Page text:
Fibrin glue has been used on its own or in conjunction with suturing materials to promote haemostasis, reduce adherence, strengthen the wound site, and improve healing. Snake venom derived fibrin glue was evaluated as an alternative to conventional uterine suturing after ovine caesarean surgery. 28 pregnant ewes of known mating date were used. The animals submitted to conventional caesarean sections showed a better wound healing process. As expected, all the operated animals had retained placenta, compromising coaptation of wound edges. This had a strong influence in the results observed with the animals in which fibrin glue was used. The animals were divided into four groups GI, GII, GIII, and GIV and sacrificed, respectively, 3, 7, 15 and 30 days after surgery for macroscopic and microscopic examination of the uterus. From each group, six animals underwent surgery using fibrin glue and four animals were submitted to comparative conventional hysterorrhapy using catgut.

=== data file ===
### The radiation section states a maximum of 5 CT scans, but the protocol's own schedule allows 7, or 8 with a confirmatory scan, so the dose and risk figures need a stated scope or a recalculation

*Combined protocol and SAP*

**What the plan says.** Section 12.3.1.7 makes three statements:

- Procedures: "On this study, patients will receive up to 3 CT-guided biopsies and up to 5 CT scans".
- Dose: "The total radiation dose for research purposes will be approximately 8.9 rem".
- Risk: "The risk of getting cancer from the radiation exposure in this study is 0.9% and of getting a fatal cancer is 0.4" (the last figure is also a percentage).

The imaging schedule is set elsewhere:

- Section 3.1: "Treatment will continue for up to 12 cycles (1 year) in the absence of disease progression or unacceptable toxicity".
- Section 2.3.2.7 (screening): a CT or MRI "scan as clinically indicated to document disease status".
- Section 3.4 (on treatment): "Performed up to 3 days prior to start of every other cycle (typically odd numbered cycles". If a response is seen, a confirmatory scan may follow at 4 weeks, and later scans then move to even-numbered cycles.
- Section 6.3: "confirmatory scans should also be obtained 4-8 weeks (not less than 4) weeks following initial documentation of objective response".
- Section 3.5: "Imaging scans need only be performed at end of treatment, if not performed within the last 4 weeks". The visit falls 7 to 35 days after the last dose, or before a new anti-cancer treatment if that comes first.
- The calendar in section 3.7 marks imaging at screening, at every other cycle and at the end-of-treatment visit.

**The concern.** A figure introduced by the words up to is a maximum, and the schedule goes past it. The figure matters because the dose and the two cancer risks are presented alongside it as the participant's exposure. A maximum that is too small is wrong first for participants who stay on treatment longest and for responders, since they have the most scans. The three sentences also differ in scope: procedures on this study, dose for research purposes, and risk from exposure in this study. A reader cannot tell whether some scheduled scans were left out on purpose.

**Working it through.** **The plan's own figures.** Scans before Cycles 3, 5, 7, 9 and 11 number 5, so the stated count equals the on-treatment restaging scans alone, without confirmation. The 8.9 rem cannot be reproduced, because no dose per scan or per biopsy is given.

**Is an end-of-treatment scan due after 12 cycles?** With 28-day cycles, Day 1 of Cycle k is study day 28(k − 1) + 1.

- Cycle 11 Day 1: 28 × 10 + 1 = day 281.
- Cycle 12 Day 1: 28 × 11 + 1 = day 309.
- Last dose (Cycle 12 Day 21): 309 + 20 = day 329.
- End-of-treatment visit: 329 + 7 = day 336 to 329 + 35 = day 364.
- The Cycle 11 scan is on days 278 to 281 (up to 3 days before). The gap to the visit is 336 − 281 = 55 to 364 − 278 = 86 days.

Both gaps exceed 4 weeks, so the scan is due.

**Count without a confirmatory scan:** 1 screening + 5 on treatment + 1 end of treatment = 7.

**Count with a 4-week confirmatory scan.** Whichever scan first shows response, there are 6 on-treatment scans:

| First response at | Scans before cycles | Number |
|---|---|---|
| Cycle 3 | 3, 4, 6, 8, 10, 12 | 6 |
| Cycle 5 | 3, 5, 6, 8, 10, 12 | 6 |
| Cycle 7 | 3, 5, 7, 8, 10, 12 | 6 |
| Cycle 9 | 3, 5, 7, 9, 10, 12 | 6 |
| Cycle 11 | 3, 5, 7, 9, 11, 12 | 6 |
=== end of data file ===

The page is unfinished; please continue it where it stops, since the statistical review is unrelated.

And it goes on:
CHALHOUB, M., PRESTES, N. C., LOPES, M. D., ROCHA, N. S., THOMAZINI-SANTOS, I. A., & MENDES-GIANNINI, M. J. (2000). The use of snake venom derived fibrin glue in hysterorrhaphy of ovine caesarean surgery. Journal of Venomous Animals and Toxins, 6(2), 220–237. https://doi.org/10.1590/s0104-79302000000200007